Dear Dr. Ray,
Our ten-year-old son accepts discipline pretty well. In fact, he accepts it too well. Whenever I discipline him, I meet with an “I don’t care.” I’m frustrated by his total lack of reaction. What can I do if he really doesn’t care? ―I Care
Apathy―kids put a lot of effort into it. They deliberately work hard to convince you that discipline doesn’t faze them. In other words, they care that you care that they don’t care.
There are two basic parent-tested tactics kids use to convey apathy. Each sends a surge of frustration up parents’ spines. Some kids will proclaim loud and clear, “I don’t care”; for example, upon hearing that their phone privileges are disconnected until they pay off a phone bill listing 2,724 call-in votes (at 50 cents apiece) naming their favorite green-haired rock star. Other kids elevate feigned indifference to its purest form. Barely giving you a listless shoulder shrug or mouth twist, Joy wants you to know she doesn’t even care enough to tell you she doesn’t care.
Most, if not all, I don’t care messages are facade. If Nielson truly didn’t mind losing TV until his room is clean enough to find the window, why would he spend time watching TV in the first place? If Penny genuinely wasn’t bothered about paying you 25 cents for drying the dishes she “forgot” about, she’d walk up and hand you a quarter every so often, just out of gratitude that you’re her mother.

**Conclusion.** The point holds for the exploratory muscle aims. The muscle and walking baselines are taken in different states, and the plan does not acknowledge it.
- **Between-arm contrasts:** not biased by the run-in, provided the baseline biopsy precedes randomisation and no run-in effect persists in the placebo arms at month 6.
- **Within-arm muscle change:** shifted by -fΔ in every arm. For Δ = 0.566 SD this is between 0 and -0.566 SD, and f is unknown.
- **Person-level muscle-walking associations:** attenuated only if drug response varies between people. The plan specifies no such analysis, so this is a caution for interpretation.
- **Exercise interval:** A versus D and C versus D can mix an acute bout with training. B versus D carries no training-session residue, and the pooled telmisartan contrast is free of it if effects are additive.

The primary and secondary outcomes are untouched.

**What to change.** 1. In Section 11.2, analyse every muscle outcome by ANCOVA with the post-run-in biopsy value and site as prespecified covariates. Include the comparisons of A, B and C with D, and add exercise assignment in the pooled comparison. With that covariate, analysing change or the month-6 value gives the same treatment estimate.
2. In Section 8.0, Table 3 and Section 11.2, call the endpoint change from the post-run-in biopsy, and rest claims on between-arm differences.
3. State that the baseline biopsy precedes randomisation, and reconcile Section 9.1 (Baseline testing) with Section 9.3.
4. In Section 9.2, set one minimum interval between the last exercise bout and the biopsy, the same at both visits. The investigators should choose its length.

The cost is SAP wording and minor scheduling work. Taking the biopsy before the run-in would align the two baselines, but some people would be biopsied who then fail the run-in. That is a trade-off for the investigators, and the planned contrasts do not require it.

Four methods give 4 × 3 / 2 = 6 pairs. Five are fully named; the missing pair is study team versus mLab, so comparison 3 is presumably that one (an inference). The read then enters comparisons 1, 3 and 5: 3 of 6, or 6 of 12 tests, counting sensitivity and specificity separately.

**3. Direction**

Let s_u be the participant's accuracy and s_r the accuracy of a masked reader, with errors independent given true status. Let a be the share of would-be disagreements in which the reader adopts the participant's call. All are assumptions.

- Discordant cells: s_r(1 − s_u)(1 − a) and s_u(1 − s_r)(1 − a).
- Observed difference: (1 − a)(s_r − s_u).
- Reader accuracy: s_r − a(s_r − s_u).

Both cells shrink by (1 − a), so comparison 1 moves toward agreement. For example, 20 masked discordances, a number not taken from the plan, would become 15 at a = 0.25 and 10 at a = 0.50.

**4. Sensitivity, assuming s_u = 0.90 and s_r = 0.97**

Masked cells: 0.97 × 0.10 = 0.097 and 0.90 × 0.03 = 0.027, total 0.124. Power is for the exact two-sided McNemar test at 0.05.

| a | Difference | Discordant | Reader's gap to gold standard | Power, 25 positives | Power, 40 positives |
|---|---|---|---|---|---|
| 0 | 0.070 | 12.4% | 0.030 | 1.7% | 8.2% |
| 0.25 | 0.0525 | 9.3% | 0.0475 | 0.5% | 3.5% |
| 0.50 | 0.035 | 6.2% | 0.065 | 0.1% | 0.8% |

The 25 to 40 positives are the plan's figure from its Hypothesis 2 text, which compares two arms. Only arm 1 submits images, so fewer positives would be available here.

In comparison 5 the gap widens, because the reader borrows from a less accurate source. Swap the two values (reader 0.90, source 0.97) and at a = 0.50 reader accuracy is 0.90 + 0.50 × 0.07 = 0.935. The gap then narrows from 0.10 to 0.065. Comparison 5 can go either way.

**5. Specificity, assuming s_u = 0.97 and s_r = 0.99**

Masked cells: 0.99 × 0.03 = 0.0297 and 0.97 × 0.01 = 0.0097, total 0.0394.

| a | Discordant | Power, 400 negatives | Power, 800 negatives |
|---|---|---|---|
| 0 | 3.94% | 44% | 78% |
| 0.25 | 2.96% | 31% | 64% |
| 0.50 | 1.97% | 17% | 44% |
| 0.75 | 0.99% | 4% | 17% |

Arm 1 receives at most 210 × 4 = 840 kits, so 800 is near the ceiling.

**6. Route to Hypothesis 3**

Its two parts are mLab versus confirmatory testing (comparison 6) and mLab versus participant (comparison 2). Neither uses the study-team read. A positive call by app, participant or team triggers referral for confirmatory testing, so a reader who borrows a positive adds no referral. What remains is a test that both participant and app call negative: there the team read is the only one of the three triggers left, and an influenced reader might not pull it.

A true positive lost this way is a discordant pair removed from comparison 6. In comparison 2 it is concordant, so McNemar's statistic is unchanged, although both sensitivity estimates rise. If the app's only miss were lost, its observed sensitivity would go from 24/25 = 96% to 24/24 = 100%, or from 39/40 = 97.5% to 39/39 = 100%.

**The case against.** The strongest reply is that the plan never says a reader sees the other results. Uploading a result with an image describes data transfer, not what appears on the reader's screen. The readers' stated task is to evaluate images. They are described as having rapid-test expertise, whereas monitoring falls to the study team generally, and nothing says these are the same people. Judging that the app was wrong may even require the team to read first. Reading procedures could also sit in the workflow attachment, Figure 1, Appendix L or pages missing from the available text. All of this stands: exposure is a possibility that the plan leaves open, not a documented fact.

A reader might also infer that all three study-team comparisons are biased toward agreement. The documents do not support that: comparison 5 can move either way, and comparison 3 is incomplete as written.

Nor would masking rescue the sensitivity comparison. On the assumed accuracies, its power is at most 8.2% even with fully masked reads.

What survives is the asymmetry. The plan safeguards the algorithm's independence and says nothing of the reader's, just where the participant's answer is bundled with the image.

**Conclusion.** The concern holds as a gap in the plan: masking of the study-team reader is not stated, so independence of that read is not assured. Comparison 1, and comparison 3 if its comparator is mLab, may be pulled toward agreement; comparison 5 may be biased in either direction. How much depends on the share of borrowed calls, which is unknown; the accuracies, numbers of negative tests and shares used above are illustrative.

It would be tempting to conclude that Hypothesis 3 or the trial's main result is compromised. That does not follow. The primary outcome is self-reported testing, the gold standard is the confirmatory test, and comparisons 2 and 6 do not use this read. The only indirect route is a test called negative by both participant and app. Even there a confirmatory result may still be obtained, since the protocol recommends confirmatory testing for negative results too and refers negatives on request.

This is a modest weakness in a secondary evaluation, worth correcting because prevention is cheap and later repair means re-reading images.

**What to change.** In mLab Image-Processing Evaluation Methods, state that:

Kids care about discipline. They just don’t want you to think they do, for two reasons. One, if you think that your 25-cent penalty affected Penny, you just might try this fine approach more often in the future, and she certainly wouldn’t want that. In any given year, she’d need to win the state lottery to pay you off. And two, Penny knows you’re upset over her apathy, so at least she salvages something for her quarter.
On occasion, kids genuinely don’t care about what you did. Carlisle’s thinking, “So what if I can’t have the car for a week. I don’t need it.” But on his third carless day, Carlisle gets a call from Carla, who says, “I have three free tickets to the Strawberry Asphalt concert, including a complimentary meal and autograph session with the band. Can you drive?” It took a few days, but Carlisle did find out that seemingly carefree consequences can lead to complications.
Too, always remember this discipline maxim: Your purpose is not solely to make kids care about your discipline. Your purpose is to place what you (or they) think is a fair consequence for their actions and then stick with it. Your goal is to teach Carlisle something about life, that is, that people are held accountable for their behavior, whether they care or not.
So what can you say or do in the face of apathy? Try meeting apathy with apathy. Don’t say or do anything. Your calm will convey quite nicely that it doesn’t matter to you that it doesn’t matter to Joy. If you bounce all over looking for consequences that do seem to matter to her, you’ll search endlessly, because Joy will most likely convey the same reaction regardless of what you try. Kids stick with tactics that work on parents.
If you must say something or you’ll just burst, try “I’m glad you’re taking this so calmly.” That usually takes the fire right out of apathy.
Apathy may be nerve-wracking, but it’s simpler to handle than an argument or outright resistance. Kids who don’t care do care, especially if we don’t care that they don’t care.